A mild-mannered accountant many would consider a hero of our time reached into his jacket pocket and produced a black electronic device topped by five antennas when a fellow passenger began jabbering on a cellphone.
The jabberer’s phone suddenly went dead along with any other cellphones aboard this car of an inbound train on Chicago’s CTA Red Line. The accountant enjoyed a peaceful few moments on Tuesday morning before the jabberer announced that he was a police officer.
Other plainclothes cops joined in making the arrest. The accountant, 63-year-old Dennis Nicholl, was escorted off the train and booked on a felony charge of unlawful interference with a public utility. His Chinese-made cellphone jammer was vouchered as evidence.
After being held overnight in the Cook County jail, Nicholl appeared in criminal court before Judge James Brown. Nicholl stood as someone who had acted out a fantasy shared by many of us who have found ourselves trapped with annoying cellphone jabberers.
“Ah, cellphone police,” the judge said.
The prosecutor, Erin Antonietti, noted, “Well, a self-proclaimed one.”
The suggestion was that Nicholl had been acting as some kind of vigilante.
A true cellphone vigilante named Jason Humphreys had been arrested outside Tampa, Florida, back in 2013. One reason such jamming has been declared illegal became apparent after deputies pulled over the SUV he was driving.
“Deputies reported that communications with police dispatch over their… two-way portable radios were interrupted as they approached the SUV,” notes a subsequent report by the Federal Communications Commission.
The report continues, “Mr. Humphreys admitted that he owned and had operated a cell phone jammer from his car for the past 16 to 24 months. An inspection of the vehicle revealed the cell phone jammer behind the seat cover of the passenger seat. Mr. Humphreys stated that he had been operating the jammer to keep people from talking on their cell phones while driving.”
Humphreys was fined $48,000 for presuming to be what was indeed a sort of cellphone police, and for interrupting the communications of the real police.
But Nicholl does not appear to have been seeking to modify the behavior of others so much as simply to secure a little peace and quiet on his way to and from his job as a supervising financial analyst at the University of Illinois.
Nicholl seems to have had his present jammer at least since 2014, when a fellow commuter named Brian Raida happened to see him take it out on a morning train. Raida’s phone went dead, along with those of the other passengers.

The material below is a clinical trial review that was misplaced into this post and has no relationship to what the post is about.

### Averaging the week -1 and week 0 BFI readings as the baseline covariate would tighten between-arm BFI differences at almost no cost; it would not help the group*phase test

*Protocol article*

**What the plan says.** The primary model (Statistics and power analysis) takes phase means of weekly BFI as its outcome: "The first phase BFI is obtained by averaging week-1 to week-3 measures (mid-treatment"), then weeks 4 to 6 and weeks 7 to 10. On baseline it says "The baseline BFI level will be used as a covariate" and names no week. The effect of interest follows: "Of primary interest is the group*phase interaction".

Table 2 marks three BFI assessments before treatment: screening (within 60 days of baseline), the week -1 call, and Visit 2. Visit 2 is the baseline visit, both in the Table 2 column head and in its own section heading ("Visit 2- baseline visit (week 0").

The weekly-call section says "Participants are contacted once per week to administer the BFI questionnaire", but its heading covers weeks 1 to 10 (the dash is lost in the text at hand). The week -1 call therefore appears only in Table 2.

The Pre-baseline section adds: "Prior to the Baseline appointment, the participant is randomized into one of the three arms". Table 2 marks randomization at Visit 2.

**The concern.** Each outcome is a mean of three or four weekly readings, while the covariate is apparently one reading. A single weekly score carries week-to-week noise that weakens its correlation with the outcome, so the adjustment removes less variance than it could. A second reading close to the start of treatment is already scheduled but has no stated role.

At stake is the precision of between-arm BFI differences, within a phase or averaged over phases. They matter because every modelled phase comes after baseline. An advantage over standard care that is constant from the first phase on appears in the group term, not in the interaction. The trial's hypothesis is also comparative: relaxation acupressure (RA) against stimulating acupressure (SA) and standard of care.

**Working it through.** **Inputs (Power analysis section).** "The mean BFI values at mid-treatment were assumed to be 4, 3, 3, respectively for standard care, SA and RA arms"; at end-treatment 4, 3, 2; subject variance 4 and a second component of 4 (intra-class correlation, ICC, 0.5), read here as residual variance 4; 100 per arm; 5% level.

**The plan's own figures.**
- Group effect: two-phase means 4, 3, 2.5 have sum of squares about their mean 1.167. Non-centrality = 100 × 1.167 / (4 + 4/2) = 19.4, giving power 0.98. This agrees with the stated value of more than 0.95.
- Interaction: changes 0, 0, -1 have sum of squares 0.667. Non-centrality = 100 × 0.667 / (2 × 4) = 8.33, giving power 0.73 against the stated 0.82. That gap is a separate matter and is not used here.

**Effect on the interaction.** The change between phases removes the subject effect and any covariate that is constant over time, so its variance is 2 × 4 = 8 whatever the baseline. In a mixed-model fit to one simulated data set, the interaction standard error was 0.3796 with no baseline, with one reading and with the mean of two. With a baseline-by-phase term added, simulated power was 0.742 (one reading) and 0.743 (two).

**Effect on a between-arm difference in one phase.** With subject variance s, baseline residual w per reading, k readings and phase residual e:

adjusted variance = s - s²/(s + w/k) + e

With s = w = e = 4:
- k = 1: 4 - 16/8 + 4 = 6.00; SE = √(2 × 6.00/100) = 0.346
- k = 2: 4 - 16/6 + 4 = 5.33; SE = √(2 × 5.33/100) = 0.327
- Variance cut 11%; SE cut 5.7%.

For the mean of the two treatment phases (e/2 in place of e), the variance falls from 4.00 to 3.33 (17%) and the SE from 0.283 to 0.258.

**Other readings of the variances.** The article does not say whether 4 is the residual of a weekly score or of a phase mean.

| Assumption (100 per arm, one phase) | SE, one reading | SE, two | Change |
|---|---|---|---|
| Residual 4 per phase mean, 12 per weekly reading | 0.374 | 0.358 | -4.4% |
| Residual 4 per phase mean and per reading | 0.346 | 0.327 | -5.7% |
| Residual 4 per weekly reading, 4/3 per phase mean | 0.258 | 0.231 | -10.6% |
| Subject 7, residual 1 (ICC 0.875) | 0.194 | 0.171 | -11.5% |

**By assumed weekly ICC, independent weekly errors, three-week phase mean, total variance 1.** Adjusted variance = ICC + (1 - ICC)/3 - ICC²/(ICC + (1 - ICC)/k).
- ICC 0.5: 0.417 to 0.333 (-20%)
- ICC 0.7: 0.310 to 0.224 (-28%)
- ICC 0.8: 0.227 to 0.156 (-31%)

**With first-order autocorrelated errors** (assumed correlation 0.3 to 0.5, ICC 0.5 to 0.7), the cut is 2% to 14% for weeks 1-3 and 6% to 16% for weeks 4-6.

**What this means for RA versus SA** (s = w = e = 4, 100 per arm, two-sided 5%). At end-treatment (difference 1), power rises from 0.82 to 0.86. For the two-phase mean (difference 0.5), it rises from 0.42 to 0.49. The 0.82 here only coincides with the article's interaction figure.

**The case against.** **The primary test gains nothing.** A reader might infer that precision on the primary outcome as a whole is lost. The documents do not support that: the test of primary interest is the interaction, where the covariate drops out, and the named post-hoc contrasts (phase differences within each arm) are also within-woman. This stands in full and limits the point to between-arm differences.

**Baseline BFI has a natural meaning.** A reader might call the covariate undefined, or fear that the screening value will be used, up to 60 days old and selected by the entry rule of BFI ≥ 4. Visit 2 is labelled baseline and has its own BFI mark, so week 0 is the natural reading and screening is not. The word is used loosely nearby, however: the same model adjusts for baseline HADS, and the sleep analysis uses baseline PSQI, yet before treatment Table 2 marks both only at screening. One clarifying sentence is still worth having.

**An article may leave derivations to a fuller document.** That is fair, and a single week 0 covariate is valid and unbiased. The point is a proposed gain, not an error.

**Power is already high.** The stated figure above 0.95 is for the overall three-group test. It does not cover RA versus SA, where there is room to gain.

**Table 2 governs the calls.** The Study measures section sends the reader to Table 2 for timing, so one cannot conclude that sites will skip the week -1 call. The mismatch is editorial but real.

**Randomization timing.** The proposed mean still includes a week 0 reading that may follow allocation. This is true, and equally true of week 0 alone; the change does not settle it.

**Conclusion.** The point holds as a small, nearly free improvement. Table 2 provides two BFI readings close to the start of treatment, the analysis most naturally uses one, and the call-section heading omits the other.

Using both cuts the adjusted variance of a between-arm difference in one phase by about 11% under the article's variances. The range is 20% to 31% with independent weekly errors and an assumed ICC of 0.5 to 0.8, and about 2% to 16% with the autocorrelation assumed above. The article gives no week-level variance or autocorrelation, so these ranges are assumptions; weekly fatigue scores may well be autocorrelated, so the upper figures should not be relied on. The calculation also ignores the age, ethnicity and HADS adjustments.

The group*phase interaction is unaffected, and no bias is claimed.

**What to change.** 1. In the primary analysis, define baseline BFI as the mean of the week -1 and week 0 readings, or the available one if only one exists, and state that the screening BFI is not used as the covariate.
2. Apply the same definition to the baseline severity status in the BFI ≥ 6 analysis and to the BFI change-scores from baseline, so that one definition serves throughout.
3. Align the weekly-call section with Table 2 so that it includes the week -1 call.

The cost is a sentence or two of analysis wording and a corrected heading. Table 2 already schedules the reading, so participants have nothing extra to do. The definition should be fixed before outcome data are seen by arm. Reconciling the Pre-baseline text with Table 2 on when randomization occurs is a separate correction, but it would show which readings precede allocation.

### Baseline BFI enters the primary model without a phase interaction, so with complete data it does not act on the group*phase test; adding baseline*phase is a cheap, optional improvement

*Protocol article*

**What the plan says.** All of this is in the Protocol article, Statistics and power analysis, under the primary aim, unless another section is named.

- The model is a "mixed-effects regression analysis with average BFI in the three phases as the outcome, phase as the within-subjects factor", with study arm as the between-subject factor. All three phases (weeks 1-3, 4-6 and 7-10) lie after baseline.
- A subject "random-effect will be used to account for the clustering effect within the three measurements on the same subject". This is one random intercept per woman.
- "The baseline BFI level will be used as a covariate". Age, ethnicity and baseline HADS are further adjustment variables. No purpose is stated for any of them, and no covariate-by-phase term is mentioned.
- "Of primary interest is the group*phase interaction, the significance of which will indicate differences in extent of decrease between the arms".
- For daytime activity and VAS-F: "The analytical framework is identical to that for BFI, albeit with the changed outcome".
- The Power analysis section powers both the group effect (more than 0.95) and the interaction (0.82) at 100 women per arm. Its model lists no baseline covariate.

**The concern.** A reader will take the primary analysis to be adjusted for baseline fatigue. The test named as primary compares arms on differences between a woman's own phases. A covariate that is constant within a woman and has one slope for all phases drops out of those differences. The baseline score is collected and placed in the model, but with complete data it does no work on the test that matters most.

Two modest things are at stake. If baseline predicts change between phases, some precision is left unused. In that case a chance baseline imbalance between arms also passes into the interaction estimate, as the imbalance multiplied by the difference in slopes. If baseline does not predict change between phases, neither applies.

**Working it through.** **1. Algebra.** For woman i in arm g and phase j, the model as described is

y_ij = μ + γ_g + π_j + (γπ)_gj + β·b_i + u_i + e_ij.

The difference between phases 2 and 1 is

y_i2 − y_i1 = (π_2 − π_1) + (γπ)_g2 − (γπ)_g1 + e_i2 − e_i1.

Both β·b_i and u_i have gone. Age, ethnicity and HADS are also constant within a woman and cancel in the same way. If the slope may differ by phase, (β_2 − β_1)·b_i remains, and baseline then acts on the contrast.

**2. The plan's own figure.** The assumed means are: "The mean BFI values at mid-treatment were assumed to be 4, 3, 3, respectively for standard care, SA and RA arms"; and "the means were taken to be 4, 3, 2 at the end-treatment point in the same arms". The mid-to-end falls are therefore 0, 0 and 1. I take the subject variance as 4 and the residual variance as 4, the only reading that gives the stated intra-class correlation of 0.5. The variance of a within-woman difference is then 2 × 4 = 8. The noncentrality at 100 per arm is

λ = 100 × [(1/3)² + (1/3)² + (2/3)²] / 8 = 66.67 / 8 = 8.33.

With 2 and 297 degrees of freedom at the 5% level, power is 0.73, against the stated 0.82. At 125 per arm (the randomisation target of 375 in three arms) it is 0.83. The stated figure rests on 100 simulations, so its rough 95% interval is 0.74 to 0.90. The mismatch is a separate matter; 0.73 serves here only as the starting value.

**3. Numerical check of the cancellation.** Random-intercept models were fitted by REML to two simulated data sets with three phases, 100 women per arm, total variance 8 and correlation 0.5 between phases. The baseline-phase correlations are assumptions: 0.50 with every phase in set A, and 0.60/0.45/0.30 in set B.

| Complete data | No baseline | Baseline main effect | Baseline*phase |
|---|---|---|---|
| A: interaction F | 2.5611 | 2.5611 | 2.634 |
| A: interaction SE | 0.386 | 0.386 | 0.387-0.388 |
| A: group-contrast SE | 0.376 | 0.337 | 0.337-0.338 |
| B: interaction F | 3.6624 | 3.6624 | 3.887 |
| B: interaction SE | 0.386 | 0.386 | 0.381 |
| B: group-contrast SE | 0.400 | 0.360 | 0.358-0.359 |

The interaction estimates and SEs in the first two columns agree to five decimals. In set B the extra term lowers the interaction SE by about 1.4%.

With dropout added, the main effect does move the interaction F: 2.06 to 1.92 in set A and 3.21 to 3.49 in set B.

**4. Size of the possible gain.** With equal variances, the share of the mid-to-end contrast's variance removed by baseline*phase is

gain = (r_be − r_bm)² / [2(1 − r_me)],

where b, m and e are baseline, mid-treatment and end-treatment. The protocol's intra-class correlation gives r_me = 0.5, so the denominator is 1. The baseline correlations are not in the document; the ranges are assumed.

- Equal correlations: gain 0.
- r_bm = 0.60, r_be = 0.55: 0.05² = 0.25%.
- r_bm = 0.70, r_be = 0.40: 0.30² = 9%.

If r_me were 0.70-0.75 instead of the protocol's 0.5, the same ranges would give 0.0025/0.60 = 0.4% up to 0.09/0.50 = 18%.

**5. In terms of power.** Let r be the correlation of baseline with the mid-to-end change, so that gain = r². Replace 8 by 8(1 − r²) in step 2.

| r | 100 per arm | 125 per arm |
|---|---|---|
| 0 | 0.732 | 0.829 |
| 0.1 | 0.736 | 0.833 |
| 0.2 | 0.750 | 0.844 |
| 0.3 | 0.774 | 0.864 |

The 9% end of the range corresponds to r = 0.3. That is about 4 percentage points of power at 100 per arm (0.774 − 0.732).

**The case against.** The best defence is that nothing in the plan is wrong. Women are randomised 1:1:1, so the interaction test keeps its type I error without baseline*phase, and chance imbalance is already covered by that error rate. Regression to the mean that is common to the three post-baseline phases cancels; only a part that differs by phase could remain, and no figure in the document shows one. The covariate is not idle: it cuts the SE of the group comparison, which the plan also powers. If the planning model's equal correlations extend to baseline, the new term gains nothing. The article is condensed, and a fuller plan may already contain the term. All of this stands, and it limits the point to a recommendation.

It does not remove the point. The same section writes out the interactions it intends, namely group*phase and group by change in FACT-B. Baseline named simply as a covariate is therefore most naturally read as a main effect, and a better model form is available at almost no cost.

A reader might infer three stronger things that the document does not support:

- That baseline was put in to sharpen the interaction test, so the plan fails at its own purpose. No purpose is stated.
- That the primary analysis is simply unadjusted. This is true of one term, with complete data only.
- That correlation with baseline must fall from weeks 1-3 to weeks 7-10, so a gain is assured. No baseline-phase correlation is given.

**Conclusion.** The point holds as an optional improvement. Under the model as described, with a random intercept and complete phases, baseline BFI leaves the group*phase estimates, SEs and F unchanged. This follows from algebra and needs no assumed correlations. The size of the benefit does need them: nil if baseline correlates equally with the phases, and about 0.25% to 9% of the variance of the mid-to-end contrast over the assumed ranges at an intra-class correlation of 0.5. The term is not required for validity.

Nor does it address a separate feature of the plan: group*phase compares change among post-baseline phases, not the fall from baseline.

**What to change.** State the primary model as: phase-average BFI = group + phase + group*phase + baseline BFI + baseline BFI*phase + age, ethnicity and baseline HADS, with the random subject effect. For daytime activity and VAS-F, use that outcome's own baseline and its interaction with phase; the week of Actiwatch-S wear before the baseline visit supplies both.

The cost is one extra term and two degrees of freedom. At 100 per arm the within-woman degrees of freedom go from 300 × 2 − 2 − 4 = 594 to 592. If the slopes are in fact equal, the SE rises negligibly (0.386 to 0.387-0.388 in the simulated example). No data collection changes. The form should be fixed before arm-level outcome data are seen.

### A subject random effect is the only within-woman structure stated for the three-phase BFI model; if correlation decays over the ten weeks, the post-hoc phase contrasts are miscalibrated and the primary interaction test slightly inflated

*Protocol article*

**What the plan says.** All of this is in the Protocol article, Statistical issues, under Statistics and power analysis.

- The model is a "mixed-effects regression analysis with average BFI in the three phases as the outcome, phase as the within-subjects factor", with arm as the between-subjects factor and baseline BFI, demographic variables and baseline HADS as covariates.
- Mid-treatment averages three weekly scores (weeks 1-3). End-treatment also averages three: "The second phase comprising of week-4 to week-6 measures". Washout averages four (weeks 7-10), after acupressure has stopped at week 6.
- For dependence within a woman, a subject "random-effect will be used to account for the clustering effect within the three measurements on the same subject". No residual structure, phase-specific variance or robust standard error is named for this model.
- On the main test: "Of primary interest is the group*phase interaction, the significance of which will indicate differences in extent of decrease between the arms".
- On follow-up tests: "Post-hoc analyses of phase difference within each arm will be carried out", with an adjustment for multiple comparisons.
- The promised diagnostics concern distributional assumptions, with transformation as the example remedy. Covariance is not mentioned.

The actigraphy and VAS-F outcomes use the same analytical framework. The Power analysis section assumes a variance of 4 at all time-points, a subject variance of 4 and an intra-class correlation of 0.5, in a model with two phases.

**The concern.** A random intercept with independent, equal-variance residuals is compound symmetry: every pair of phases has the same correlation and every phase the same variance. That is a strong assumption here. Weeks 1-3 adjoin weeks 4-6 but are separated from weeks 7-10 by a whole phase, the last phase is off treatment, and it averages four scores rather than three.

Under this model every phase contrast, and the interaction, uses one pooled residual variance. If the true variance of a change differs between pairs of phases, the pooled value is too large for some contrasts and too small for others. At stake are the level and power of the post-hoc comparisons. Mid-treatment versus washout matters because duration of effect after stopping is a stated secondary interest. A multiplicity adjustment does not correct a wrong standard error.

“Everyone was looking at their phones like—what the hell?” Raida would tell The Chicago Tribune.
Raida would recall telling Nicholl, “Hey dude, nice jammer.”
Nicholl is said to have grinned, apparently not imagining that Raida had taken a candid photo of him holding the jammer. Raida seems to be among those who view such jamming as an unwarranted intrusion and perhaps even a hazard in this era when we are so dependent on our cellphones. He sent the photo to the police with the opinion that a jammer is less a hero than a menace of our time.
“This guy needs to be stopped,” Raida said in a subsequent online posting.
More complaints seem to have followed, along with considerable discussion online. A commuter saw Nicholl settle onto an evening train with a bag containing Old Style beer. Nicholl took out the black gizmo with the five antennas, and all the cellphones within 50 feet were silenced. Nicholl then rode homeward in peace, sipping his brew.
Early Tuesday morning, what was termed a “mission team” of cops and federal agents staked out a station where Nicholl had been seen. They spotted him and a plainclothes cop trailed him onto a train. The cop began jabbering on his cellphone and watched Nicholl produce the jammer.
The cop’s phone went dead. Nicholl got a few more moments of peace before his arrest. He reportedly admitted to police that he was aware such jammers are illegal. He confided that a previous one he ordered had been confiscated by customs. He had simply ordered another one, by the looks of it at least similar to the “GG4 Universal 2G, 3G, 4G All Cell Phones Blocker” available for $479 on such sites as Jammer.
“GG4 is a brand new word in signal jamming technology,” says the blurb. “Will surely block all the cell phones from old 2G phones to the latest and the most advanced 4G compatible smartphones. GG4 will knock out even HTC Droid or iPhone 5 in no time, any other cell phone blocker cannot achieve that.”
What the blurb does not say is that such devices can land you behind bars. The Cook County jail is hardly a place a mild-mannered accountant would want to spend the night, but there was one blessing: Cellphones are banned not just in the lock-up but in the courthouse.
Had anyone started blathering on a cellphone during Nicholl’s hearing, a court officer would have confiscated it and perhaps taken the offender into custody. Nicholl was ordered held in lieu of $10,000 bail for having used his jammer to effect his own personal cellphone ban during his workday commute.
By nightfall, Nicholl had posted bail and returned jammer-less to the realm where people are forever jabbering. He returns to court for a hearing on March 15, an accused felon in the eyes of the law and an annoyance—even a menace—to those who believe in the right to chat. His detractors would not be wrong to suggest that chaos would result if everybody packed a jammer and used it as whim dictated.
But Dennis Nicholl nonetheless remains a hero of our time for those who know exactly how he feels.